Date of Graduation

12-2021

Document Type

Thesis

Degree Name

Master of Science in Geology (MS)

Degree Level

Graduate

Department

Geosciences

Advisor

Steve K. Boss

Committee Member

Kevin M. Befus

Second Committee Member

Adriana Potra

Keywords

Demotechnic Index, Energy, Environment, Sustainability

Abstract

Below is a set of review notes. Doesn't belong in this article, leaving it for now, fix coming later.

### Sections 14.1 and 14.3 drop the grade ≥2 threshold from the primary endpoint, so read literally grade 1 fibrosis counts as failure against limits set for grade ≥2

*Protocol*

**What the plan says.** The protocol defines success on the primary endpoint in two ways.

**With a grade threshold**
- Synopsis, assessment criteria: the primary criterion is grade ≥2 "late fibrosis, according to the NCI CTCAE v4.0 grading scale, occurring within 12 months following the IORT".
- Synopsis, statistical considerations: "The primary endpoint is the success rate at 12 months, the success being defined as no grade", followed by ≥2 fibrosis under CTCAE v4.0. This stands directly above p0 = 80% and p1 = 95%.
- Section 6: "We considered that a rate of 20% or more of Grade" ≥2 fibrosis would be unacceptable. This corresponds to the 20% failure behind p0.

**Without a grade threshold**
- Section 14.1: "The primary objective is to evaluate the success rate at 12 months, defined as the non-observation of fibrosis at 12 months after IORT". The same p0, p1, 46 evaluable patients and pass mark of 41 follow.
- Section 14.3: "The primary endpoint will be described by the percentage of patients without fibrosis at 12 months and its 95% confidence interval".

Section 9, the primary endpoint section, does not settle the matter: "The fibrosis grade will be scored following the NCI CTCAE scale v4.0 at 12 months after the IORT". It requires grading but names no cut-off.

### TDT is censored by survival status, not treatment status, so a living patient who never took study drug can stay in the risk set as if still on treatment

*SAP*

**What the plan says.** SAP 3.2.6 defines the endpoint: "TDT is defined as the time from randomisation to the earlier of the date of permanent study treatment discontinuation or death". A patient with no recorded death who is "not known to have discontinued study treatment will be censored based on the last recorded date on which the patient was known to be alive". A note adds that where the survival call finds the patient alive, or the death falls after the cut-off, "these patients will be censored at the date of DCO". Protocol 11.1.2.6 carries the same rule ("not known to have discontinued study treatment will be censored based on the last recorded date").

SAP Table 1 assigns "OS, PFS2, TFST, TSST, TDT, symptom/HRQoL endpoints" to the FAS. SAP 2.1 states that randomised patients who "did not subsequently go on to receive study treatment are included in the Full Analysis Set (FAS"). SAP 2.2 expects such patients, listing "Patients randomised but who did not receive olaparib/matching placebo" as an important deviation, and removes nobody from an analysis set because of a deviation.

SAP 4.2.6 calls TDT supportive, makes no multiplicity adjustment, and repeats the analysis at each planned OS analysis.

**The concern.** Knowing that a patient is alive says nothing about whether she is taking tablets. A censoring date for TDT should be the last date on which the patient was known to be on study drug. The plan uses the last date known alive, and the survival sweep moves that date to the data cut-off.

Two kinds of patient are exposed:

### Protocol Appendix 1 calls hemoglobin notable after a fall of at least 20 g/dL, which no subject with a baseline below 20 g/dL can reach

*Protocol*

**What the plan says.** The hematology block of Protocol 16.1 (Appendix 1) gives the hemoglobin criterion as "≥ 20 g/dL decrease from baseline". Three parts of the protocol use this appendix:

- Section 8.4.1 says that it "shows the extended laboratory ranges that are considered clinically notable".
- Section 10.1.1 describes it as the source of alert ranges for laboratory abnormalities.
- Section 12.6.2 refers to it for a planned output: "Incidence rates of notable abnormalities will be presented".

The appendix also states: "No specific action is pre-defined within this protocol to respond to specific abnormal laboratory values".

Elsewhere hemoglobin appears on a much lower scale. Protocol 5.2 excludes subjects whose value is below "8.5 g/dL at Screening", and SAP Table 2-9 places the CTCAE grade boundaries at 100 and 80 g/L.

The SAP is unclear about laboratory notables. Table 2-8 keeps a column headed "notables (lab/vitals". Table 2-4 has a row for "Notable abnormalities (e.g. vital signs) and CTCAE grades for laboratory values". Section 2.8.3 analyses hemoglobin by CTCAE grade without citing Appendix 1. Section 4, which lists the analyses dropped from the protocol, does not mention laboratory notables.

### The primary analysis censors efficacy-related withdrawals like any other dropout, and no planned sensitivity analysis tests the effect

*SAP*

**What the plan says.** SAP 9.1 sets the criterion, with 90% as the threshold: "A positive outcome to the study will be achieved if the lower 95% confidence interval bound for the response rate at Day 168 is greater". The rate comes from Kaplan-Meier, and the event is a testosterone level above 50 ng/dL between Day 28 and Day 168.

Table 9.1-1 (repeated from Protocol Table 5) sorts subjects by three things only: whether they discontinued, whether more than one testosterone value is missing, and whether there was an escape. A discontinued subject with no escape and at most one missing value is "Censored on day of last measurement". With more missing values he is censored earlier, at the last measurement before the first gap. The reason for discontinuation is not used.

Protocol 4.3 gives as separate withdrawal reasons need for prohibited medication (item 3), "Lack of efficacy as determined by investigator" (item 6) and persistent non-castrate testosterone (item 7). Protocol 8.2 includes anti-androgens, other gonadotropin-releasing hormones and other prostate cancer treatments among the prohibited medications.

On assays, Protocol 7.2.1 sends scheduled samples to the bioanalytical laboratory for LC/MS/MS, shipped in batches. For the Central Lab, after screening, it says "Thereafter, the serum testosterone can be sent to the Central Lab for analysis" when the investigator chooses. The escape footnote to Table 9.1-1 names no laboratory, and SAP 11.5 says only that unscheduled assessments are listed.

A country’s dependency on energy resources can be interpreted through the calculation of energy indices. The Demotechnic Index (DI) was used to determine the trajectory of energy efficiency of each state in the United States over the period 1960-2019. The DI serves as a measure of the energy intensity of states and a proxy for energy sustainability of each state.The DI is the ratio of total energy use to total metabolic energy demand of a population. Mathematically, DI = (E_T-E_M)/E_M E_T represents the total energy used (metabolic energy + technological energy in kilojoules annually, kJ/y), while EM represents the basic metabolic energy required by the population. Therefore, DI is the scalar multiple of energy used by a state over the quantity of energy required for simple human survival. The observed mean and median DI of the states increases somewhat irregularly during the period 1960-2019, ranging from means of 133.49 in 1960 to peak mean DI of 199.89 in the year 2000 and ending at mean of 173.45 in 2019, and medians of 75.58 in 1960 to 98.24 in 2019. Long-term incremental increase in energy intensity is a predictable outcome for a nation with ever-increasing population and increasing technological energy demand. Simply put, in a technological society, growing populations require greater energy consumption. (i.e. more people use more energy). Individual state DIs range across 4 orders of magnitude. New York had the highest calculated DI with a value of 2,127.03 in 1973. In 2016, Vermont had the lowest calculated DI at 4.69. Despite the broadly ranging DI scale, state-level DI values over 60-years fall into 3 broad categories illustrating long-term energy-use trajectories: increasing DI over time, stable DI over time, and decreasing DI over time. Few states change their energy trajectory during the period of observation. Incorporation of significant proportions of renewable energy sources in the state energy portfolios contributes to energy sustainability. However, energy sustainability is compromised if total energy use increases faster than population. Under such a scenario, energy intensity (i.e., DI) increases and requires additional energy production infrastructure and capacity, including additional renewable energy production capacity. Ideally, to progress toward energy sustainability, states must combine increased proportions of renewable energy sources with improved energy efficiency (i.e, reduced DI). Tracking DI trajectories over more than a half-century permits some long-term assessment of the energy efficiency of each state and, hence, an assessment of the relative commitment to energy-sustainability of state populations. The DI appeared to be responsive to a broad range of economic events that impact energy use. As such, DI appears to be meaningful as an index of energy intensity, energy efficiency, and aspects of energy sustainability. The strengths of the DI are its ease of calculation and evident scalability. It should be more widely adopted as an energy index.

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